One day, Néhémie, a young 19 years old student, starts wearing an afro. Because she wanted to. She was far from suspecting that this choice, which seemed harmless to her, was going to trigger so much racism : remarks, looks, controls, violence… Adopted from white parents, Néhémie has difficulty being understood by her entourage. She has been taught to let things go. This short film becomes an open letter in which she tries to explain to her white adoptive parents the racism that she suffers. Through poignant family portraits, she addresses the issue of self-construction in a mixed family context where experiences diverge, and exposes the French denial of racism.
A word from Tënk
Dear Mom, yesterday I wanted to be free and I found out I was Black in France
From On ne peut plus rien dire’s first sentence, the tone is set. The film primarily addresses filmmaker Néhémie Lemal’s white parents, in an effort to explain to them what it means for her to have grown up in the context of a transracial adoption, passing the microphone to adoptees who grew up in France and inviting us to rethink adoption policies. It helps create a new discourse of what it means to belong for people who grew up in adoptive households, reframing the many consequences of adoption that are otherwise easily hushed up or denied—tellingly, Lemal’s denunciation of racism in France is directed especially at her entourage’s refusal to acknowledge it. What she has to say to her parents (and the public) is intimate, unfiltered, and confrontational.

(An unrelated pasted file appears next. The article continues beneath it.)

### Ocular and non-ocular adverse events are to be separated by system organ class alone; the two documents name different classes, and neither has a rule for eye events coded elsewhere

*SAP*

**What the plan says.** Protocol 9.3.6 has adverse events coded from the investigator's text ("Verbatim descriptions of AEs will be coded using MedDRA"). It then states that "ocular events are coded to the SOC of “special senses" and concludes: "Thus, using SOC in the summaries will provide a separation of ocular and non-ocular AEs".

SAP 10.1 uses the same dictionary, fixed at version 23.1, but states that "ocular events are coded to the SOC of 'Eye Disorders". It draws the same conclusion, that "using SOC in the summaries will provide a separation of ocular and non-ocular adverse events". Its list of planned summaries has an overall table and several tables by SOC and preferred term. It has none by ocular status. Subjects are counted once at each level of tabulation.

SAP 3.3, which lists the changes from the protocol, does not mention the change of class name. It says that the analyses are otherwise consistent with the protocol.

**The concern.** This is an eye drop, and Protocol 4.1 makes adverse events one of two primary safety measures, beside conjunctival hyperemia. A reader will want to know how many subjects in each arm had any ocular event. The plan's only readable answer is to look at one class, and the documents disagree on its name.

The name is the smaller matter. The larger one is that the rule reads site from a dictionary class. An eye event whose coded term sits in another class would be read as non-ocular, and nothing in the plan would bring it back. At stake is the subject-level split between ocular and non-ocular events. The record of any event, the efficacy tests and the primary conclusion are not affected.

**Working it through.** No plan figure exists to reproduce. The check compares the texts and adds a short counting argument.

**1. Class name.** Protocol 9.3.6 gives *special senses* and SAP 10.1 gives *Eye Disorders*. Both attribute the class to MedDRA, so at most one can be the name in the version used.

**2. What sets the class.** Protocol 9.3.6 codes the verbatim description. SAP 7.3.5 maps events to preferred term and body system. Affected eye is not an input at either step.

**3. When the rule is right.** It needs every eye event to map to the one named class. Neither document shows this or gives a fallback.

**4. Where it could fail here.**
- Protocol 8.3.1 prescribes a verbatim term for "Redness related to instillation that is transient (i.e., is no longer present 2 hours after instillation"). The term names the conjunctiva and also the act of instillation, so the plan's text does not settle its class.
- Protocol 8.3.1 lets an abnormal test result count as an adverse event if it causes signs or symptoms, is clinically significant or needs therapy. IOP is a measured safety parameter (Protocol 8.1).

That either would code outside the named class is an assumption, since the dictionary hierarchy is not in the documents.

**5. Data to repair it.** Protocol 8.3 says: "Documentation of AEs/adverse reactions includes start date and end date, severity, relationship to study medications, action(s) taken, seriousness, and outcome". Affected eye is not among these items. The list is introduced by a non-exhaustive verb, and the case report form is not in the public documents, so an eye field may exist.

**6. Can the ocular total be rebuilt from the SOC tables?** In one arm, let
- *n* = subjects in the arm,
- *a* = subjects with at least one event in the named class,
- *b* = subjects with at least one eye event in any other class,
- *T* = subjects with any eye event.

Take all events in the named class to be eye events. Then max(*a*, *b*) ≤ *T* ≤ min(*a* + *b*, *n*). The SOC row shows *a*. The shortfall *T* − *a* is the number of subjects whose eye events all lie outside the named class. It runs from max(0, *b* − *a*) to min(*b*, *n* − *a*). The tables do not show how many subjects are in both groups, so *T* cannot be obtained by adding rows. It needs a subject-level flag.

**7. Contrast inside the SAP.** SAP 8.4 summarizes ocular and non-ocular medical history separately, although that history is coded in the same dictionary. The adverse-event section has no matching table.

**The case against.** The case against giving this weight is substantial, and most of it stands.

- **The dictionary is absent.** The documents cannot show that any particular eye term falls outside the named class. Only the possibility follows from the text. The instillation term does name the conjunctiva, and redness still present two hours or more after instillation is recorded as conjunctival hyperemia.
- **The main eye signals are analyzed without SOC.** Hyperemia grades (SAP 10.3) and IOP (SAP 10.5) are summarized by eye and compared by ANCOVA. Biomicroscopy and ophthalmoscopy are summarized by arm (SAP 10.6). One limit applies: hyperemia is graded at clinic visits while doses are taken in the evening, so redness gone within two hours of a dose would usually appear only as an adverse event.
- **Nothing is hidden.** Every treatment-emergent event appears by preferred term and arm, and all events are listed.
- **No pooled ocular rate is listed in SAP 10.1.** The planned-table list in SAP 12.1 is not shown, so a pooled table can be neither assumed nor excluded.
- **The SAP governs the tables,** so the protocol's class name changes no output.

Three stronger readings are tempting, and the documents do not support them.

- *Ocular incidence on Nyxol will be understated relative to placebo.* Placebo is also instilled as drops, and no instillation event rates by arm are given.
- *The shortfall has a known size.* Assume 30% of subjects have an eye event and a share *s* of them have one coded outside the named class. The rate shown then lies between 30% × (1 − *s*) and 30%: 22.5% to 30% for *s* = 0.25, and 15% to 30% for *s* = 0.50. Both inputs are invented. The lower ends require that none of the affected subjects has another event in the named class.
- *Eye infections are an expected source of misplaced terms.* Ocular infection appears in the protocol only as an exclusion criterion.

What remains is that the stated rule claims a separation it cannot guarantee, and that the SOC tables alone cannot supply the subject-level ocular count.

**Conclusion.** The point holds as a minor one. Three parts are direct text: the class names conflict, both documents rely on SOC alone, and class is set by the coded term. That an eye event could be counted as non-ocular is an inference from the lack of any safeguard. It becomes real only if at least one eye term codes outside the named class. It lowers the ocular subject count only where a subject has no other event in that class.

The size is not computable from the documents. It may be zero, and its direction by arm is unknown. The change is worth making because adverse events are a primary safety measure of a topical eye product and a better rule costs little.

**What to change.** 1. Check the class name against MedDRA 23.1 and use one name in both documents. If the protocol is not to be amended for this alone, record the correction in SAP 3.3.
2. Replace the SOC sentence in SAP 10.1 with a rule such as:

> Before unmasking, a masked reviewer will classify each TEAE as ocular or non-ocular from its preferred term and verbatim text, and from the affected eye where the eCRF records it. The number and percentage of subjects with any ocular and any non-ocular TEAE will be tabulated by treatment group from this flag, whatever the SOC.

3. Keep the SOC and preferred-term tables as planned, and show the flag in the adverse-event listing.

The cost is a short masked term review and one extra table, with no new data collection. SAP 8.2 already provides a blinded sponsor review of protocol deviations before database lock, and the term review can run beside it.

The filmmaker’s position fits into a larger narrative, one also explored by filmmaker, author and adoptee Amandine Gay: "I don’t possess a single part of my past: I have no medical history, no family tree, no stories passed down over the years. So I have to write my own story. It’s the only way I can become something more than the accumulated silences, trauma and loss." (From Une poupée en chocolat, translated from the original French).
Tënk's Artistic Director